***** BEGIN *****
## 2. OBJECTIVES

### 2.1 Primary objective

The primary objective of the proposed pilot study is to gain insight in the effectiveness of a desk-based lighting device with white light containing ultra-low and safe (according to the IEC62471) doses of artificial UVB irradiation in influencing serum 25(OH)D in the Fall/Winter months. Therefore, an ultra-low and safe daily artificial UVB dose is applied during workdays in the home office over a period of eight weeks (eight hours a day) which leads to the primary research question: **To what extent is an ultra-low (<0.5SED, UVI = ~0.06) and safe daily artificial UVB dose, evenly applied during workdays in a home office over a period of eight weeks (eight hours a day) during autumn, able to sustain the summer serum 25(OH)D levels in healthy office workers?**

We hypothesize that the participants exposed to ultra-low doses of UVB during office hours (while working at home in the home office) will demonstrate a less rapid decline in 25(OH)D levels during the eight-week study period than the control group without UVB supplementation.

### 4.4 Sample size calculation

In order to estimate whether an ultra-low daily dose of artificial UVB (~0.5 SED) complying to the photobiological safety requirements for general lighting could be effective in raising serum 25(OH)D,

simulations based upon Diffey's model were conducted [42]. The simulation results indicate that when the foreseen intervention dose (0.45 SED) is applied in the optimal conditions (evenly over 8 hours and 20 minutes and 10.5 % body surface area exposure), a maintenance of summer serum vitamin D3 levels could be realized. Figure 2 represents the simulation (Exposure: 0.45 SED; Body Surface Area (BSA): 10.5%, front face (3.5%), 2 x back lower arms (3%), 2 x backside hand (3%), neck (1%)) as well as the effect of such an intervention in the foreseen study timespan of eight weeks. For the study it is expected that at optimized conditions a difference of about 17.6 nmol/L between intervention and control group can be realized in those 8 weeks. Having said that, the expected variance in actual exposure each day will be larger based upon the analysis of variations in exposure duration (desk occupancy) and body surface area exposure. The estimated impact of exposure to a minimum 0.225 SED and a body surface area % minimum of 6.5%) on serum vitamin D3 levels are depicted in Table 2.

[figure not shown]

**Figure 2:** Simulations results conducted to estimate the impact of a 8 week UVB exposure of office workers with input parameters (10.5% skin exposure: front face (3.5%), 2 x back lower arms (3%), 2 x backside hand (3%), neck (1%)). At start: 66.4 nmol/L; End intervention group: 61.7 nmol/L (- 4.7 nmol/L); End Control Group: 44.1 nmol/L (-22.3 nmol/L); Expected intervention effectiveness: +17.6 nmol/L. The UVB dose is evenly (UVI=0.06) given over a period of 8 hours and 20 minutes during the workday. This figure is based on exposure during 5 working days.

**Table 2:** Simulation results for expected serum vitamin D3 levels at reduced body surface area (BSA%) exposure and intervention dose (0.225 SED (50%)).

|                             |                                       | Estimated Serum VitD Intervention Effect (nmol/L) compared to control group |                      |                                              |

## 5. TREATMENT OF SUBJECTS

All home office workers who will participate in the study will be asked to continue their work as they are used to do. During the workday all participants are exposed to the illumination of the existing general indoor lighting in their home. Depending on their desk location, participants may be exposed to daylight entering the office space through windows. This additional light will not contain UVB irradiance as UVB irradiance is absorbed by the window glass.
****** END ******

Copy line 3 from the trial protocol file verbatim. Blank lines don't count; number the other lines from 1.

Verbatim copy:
The primary objective of the proposed pilot study is to gain insight in the effectiveness of a desk-based lighting device with white light containing ultra-low and safe (according to the IEC62471) doses of artificial UVB irradiation in influencing serum 25(OH)D in the Fall/Winter months. Therefore, an ultra-low and safe daily artificial UVB dose is applied during workdays in the home office over a period of eight weeks (eight hours a day) which leads to the primary research question: **To what extent is an ultra-low (<0.5SED, UVI = ~0.06) and safe daily artificial UVB dose, evenly applied during workdays in a home office over a period of eight weeks (eight hours a day) during autumn, able to sustain the summer serum 25(OH)D levels in healthy office workers?**